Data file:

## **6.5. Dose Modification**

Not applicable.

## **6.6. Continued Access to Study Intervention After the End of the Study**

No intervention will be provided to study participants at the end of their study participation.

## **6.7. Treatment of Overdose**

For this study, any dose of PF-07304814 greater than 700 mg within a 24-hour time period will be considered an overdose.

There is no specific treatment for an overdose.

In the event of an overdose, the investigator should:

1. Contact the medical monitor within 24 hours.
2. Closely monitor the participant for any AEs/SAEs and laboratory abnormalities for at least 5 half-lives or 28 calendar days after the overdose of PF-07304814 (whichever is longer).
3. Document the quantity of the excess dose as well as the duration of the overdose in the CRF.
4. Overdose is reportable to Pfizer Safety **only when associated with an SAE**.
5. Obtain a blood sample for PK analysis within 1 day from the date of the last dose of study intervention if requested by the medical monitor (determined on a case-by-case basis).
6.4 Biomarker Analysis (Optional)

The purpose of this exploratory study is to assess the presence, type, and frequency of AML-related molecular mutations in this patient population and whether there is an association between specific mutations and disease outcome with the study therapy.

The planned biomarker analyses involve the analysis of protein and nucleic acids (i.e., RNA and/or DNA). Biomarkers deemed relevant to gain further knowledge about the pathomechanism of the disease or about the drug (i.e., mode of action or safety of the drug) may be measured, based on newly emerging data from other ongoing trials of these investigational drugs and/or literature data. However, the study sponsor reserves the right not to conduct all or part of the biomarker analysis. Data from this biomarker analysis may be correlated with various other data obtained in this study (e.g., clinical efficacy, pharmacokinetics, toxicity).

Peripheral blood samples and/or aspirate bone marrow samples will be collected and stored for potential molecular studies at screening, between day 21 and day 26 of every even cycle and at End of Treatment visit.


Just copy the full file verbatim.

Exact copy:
## **6.5. Dose Modification**

Not applicable.

## **6.6. Continued Access to Study Intervention After the End of the Study**

No intervention will be provided to study participants at the end of their study participation.

## **6.7. Treatment of Overdose**

For this study, any dose of PF-07304814 greater than 700 mg within a 24-hour time period will be considered an overdose.

There is no specific treatment for an overdose.

In the event of an overdose, the investigator should:

1. Contact the medical monitor within 24 hours.
2. Closely monitor the participant for any AEs/SAEs and laboratory abnormalities for at least 5 half-lives or 28 calendar days after the overdose of PF-07304814 (whichever is longer).
3. Document the quantity of the excess dose as well as the duration of the overdose in the CRF.
4. Overdose is reportable to Pfizer Safety **only when associated with an SAE**.
5. Obtain a blood sample for PK analysis within 1 day from the date of the last dose of study intervention if requested by the medical monitor (determined on a case-by-case basis).
6.4 Biomarker Analysis (Optional)

The purpose of this exploratory study is to assess the presence, type, and frequency of AML-related molecular mutations in this patient population and whether there is an association between specific mutations and disease outcome with the study therapy.

The planned biomarker analyses involve the analysis of protein and nucleic acids (i.e., RNA and/or DNA). Biomarkers deemed relevant to gain further knowledge about the pathomechanism of the disease or about the drug (i.e., mode of action or safety of the drug) may be measured, based on newly emerging data from other ongoing trials of these investigational drugs and/or literature data. However, the study sponsor reserves the right not to conduct all or part of the biomarker analysis. Data from this biomarker analysis may be correlated with various other data obtained in this study (e.g., clinical efficacy, pharmacokinetics, toxicity).

Peripheral blood samples and/or aspirate bone marrow samples will be collected and stored for potential molecular studies at screening, between day 21 and day 26 of every even cycle and at End of Treatment visit.